No big theme today, just some miscellaneous observations from the last few months on the road. I thought I would do a cheers and jeers, just for fun.
1. To the City of Toronto road works guys and gals for being diligent about what they do. First off, they are plugging holes in the road that make my life difficult. A particularly deep hole around a sewer grate just North of Wilson on Keele (my regular commute route) was filled in recently, and has made my ride significantly safer. Many cyclists trumpet new cycling infrastructure, but I’m just as happy when a regular route is paved and holes are fixed. Bumpy roads with holes force me out into traffic, always a bad thing (you should control when you enter traffic, not the road), so maintenance and repair are key.
2. And again to the City of Toronto road works guys and gals for being decent about what they do. Here I have in mind things like where you put your traffic cones around road work. If you locate them past the lane boundary line and into the next lane over this squeezes the cars and forces me to have my ass hanging out into traffic. If they place the cones just outside of the dividing line (inside the lane where construction is done) that gives me a de-facto bike lane, and makes things considerably safer. The crew working the road improvements from Lawrence and Keelt to the South side of the 401 did a great job, leaving me enough room. In addition, they created a space between the lanes going straight North and branching off to enter the 401 that I can use to negotiate the transition as cars pull off to the on ramp.
3. Several weeks ago going North on Keele I had a truck come up beside me that had a rake sticking out of the back and coming dangerously close to my head as the truck went by. It ends up it was a City of Toronto Parks vehicle, and it had various pieces of gardening equipment in the back. Things had pretty clearly shifted while they drove. I caught up to the truck at a light further up and I cycled up to the passenger side window, got the attention of one of the two men inside, and mentioned the rake to them. One of them saw it, jumped out and fixed the problem, and apologized to me. I cycled up ahead and as it happens found myself at an intersection further up when the truck pulled up again beside me. This time the passenger spoke up and thanked me for waiting for the red light, as he had seen so many cyclists blow through them. The longer I ride the more I come to value interactions like this. Not angry confrontations or challenges, but respectful exchanges between road users that improve safety and accentuate the positive.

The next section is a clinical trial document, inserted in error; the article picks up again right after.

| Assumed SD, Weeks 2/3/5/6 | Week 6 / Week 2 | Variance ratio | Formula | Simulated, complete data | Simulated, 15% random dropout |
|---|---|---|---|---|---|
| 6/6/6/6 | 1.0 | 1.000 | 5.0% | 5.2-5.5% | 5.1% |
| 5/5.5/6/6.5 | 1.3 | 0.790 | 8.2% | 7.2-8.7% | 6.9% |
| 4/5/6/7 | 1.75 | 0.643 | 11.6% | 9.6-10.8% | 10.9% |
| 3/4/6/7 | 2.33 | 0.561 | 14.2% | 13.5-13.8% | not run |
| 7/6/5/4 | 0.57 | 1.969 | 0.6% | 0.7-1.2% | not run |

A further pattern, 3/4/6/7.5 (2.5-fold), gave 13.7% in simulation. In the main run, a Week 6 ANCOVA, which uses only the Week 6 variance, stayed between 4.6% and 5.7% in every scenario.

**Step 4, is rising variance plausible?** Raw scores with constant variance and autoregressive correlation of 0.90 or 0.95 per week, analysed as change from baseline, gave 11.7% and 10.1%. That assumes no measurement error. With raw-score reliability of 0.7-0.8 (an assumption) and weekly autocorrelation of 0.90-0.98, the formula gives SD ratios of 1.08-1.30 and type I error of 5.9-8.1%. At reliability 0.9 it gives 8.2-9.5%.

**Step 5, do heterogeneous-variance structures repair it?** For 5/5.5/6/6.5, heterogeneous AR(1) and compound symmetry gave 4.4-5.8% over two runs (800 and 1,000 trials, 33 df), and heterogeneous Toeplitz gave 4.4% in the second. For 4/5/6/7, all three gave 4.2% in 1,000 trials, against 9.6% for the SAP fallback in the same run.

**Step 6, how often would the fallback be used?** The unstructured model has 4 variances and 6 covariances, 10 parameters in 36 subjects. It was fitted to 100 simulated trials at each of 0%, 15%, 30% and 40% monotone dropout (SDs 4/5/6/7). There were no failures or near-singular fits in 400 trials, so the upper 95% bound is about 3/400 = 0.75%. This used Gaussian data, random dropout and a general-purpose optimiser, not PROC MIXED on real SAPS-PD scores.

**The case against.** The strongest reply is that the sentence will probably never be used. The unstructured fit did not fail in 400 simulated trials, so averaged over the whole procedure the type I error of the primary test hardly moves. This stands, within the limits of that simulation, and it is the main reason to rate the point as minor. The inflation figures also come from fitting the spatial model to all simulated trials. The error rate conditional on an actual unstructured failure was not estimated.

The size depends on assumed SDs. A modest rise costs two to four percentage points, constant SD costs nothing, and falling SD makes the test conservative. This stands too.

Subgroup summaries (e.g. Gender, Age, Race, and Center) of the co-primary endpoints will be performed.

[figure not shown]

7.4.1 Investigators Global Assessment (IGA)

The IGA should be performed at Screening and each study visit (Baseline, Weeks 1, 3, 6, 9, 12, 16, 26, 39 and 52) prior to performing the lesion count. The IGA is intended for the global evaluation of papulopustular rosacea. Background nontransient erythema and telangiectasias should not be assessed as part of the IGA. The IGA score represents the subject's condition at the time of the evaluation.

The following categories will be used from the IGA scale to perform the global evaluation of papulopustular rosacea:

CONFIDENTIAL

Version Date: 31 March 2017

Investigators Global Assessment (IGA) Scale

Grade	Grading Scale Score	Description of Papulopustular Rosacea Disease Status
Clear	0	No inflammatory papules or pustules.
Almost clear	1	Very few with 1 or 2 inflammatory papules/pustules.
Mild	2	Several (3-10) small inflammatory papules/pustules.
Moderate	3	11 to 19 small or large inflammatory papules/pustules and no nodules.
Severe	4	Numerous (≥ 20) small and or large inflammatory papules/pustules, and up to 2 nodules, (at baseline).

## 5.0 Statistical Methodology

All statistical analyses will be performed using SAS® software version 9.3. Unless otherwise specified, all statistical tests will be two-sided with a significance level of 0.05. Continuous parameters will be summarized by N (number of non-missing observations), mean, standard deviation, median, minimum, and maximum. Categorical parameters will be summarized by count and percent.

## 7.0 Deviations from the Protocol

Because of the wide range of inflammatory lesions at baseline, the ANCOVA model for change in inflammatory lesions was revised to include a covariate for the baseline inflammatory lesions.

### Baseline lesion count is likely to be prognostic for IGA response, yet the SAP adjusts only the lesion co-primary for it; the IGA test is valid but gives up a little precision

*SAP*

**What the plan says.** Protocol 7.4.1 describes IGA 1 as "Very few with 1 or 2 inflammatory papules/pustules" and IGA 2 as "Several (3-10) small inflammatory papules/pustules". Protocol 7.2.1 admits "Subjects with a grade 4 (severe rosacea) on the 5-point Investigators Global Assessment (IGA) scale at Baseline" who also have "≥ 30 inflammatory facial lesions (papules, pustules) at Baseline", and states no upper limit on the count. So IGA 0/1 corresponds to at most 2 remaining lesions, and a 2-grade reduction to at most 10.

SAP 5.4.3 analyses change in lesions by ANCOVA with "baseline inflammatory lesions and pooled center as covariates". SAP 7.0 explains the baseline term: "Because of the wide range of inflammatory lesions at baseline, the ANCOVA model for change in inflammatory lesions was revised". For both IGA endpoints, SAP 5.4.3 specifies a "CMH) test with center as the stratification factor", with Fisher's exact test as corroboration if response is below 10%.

4. They are installing a contra-flow bike lane on Shaw. Finally. For years Toronto cyclists have been cycling the wrong way on Shaw, and thanks to parking rules (cars are parked on the East side of the street) when you come to Shaw from a side street going West you cannot see the bikes coming from the South. They are practically invisible. Combined with the sheer volume of cycle traffic going the wrong way this made Shaw a dangerous road for motorists and cyclists. I am firmly against cycling the wrong way on a one way street. But adding a contra-flow bike lane will legitimate what is being done, and highlight where cyclists are supposed to be, which is good for cyclists and good for motorists. Good job!